Know your business
You’ll need to have some existing understanding of your audience segments and user behaviour which will inform the tests you design. Be prepared to adapt your understanding of your audience as the results of testing emerge: results about their behaviour may surprise you and challenge what you thought you knew about them.
Don’t see it as a one-off, isolated activity
Multivariate testing should be seen as an ongoing activity. It’s especially important when a new site is in development or at points of significant change, but MVT should be pursued through the lifetime of a site to keep on top of a changing audience. As your users become more sophisticated or a new audience emerges, their needs may change. MVT helps you stay on top of this.
Don’t make it obvious
It’s important that your users aren’t aware they are experiencing testing and it could be extremely damaging to your brand and relationship with them if they become conscious of testing activities.
Online dating site eHarmony uses a complex matching system to deliver what it believes are compatible matches to subscribers. Understanding user behaviour is a big part of this, and eHarmony varies its matching algorithm from country to country based on factors including user behaviour onsite as well as their self-completed profiles and preferences.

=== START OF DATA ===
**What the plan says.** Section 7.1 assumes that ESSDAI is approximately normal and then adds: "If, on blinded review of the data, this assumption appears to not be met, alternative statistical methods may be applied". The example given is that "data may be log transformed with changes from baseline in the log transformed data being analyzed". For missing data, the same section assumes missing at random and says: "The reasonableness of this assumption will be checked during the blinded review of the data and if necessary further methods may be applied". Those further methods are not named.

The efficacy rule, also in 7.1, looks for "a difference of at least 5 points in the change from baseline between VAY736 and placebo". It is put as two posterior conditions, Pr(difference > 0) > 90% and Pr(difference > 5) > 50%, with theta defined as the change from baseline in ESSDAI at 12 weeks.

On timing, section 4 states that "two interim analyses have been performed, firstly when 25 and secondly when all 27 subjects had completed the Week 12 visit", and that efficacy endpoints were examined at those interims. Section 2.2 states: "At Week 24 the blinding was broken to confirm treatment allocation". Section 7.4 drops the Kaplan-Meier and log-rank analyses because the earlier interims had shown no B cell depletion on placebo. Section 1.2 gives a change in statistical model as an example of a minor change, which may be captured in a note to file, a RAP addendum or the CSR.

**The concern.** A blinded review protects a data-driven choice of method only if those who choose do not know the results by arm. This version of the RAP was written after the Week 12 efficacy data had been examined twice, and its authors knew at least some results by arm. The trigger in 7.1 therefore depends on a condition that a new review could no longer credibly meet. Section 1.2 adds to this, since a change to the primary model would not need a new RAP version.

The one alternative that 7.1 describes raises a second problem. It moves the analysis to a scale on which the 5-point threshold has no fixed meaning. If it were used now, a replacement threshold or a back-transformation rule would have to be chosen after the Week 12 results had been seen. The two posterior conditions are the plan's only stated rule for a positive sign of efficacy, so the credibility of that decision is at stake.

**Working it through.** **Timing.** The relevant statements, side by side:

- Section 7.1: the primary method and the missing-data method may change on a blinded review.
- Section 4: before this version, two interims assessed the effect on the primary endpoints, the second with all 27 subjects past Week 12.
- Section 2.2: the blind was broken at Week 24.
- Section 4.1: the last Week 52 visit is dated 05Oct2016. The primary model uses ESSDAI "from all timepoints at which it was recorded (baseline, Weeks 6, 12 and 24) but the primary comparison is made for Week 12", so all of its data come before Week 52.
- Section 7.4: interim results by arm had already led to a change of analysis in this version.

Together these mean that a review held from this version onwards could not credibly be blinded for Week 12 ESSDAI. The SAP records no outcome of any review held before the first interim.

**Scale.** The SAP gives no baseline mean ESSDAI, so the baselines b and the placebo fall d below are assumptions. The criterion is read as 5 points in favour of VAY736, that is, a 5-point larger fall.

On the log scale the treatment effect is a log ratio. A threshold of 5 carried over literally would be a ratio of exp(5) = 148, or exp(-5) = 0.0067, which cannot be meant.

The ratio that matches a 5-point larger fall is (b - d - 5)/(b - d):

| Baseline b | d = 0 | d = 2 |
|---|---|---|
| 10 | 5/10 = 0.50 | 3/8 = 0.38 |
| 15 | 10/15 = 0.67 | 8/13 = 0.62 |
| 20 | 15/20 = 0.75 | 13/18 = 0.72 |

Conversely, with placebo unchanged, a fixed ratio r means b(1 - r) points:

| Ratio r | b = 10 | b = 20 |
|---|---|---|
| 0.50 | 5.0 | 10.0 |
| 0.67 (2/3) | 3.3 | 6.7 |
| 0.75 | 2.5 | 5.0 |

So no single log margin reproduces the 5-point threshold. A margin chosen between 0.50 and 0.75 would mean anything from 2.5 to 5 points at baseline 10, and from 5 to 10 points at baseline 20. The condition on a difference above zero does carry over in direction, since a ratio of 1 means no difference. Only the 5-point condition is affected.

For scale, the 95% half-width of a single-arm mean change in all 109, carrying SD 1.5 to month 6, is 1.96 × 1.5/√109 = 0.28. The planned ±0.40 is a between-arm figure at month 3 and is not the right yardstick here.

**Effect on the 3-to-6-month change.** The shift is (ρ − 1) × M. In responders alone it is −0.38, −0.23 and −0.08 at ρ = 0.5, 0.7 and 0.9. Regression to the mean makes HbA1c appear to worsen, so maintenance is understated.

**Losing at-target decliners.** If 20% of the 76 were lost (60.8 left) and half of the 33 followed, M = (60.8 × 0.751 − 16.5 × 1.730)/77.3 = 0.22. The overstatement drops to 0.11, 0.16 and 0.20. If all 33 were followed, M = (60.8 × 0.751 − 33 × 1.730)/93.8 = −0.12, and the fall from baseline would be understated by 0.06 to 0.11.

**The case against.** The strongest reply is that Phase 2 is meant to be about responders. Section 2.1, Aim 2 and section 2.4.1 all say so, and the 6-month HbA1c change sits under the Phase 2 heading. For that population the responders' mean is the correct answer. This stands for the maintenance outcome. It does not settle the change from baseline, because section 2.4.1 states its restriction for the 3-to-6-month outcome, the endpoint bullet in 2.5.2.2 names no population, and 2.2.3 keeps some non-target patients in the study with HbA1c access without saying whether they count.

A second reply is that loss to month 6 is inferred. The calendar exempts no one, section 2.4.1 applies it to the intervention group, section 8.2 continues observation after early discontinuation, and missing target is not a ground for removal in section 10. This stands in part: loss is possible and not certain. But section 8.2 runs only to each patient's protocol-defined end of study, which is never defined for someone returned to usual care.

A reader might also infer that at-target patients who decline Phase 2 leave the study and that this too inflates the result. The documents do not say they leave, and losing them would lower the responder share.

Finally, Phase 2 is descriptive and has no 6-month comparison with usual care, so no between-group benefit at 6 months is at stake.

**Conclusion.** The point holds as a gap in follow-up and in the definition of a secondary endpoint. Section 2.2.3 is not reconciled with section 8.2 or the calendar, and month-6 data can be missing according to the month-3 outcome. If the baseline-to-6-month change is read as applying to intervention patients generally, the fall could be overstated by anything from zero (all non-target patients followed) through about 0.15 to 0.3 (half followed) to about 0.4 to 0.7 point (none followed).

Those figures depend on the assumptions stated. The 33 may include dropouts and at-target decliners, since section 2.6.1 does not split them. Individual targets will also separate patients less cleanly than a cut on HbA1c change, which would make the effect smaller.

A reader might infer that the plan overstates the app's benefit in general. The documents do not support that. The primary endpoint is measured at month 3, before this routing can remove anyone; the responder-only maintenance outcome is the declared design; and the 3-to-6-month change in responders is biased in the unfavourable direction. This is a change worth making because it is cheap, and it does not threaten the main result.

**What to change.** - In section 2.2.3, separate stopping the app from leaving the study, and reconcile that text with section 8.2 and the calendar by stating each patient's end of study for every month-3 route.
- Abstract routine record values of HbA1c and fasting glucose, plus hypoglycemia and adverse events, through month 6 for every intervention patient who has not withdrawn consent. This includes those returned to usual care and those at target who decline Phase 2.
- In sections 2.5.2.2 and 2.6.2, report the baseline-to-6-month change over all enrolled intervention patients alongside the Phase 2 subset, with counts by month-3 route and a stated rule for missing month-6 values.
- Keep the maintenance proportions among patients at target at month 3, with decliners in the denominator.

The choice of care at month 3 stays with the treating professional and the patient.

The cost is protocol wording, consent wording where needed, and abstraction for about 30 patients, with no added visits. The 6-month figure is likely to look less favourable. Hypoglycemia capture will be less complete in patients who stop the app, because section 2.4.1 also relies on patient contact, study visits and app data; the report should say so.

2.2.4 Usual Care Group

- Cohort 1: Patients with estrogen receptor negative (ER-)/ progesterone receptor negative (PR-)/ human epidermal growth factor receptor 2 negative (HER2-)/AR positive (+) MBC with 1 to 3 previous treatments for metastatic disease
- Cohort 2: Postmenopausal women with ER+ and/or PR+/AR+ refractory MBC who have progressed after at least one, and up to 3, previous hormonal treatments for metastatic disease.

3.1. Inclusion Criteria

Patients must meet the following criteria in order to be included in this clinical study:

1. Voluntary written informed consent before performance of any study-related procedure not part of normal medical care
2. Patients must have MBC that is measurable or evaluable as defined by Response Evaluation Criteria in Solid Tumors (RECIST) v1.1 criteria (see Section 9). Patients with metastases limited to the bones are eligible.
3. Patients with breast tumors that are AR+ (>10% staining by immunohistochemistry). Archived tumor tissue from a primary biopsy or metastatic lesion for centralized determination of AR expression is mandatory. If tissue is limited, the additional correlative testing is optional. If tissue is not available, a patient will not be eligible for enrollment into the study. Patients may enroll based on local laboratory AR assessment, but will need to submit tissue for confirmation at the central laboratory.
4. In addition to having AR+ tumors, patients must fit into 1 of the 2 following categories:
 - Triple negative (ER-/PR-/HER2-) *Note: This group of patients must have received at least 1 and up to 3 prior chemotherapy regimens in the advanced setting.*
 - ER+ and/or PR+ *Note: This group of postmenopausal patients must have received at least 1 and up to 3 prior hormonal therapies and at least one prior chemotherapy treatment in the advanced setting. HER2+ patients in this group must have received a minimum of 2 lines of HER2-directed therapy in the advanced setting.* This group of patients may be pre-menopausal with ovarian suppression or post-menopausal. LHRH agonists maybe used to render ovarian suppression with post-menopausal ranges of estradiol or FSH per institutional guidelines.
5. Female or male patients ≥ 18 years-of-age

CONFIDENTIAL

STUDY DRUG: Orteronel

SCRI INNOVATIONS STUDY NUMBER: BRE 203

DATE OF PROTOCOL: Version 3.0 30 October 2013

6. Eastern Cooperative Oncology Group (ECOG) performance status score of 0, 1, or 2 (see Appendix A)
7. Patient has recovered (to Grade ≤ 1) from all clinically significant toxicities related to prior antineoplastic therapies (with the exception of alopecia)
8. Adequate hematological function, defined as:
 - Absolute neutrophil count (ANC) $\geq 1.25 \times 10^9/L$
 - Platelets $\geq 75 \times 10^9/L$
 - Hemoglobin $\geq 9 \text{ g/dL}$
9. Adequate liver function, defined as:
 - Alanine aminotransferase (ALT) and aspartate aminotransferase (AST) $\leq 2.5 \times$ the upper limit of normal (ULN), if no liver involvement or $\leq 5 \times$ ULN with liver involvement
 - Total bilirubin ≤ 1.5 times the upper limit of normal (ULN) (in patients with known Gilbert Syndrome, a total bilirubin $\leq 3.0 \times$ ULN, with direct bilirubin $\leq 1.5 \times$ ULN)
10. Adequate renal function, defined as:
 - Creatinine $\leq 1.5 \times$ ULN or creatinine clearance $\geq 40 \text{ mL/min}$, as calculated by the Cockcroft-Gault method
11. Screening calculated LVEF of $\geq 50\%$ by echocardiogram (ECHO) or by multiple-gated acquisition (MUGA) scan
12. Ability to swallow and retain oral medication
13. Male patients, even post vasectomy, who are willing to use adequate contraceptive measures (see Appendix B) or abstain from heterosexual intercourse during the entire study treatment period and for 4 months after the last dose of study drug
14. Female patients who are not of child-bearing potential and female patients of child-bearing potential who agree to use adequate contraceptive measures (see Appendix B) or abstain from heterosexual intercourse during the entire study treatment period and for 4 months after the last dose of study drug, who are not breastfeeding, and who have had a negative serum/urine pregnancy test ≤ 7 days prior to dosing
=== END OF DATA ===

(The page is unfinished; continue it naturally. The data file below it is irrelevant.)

One subscriber was immensely irritated by very obvious activities to test which content she reacted to best. She received a large number of very differently branded email templates with different subject lines, firing messaging at her to see which she responded to.
Her perception of eHarmony’s brand was negatively affected by this experience. eHarmony’s mistake was that they sent different content to the same individual rather than testing different individuals with different content.
Try it now
Content testing can offer huge benefits to organisations working across different geographies, in particular, better audience understanding and improved outcomes from the web presence specific to the audience in each geography.
Set clear goals
Before you start an MVT programme, try and have clear goals in mind about what you are trying to achieve.
It’s important to obtain the support you need from colleagues ahead of an MVT programme. You’ll need their practical support during the programme of testing as well as to implement the changes that result.
Assign appropriate resources
Committing to a multivariate testing programme requires significant resource and to get the best from it, it’s important to have resources in place. This includes external resource such as an agency as well as the internal resource to support them.
Expect to have your understanding challenged
Results from testing may surprise you and challenge what you thought you knew about user behaviour, web design and your audience!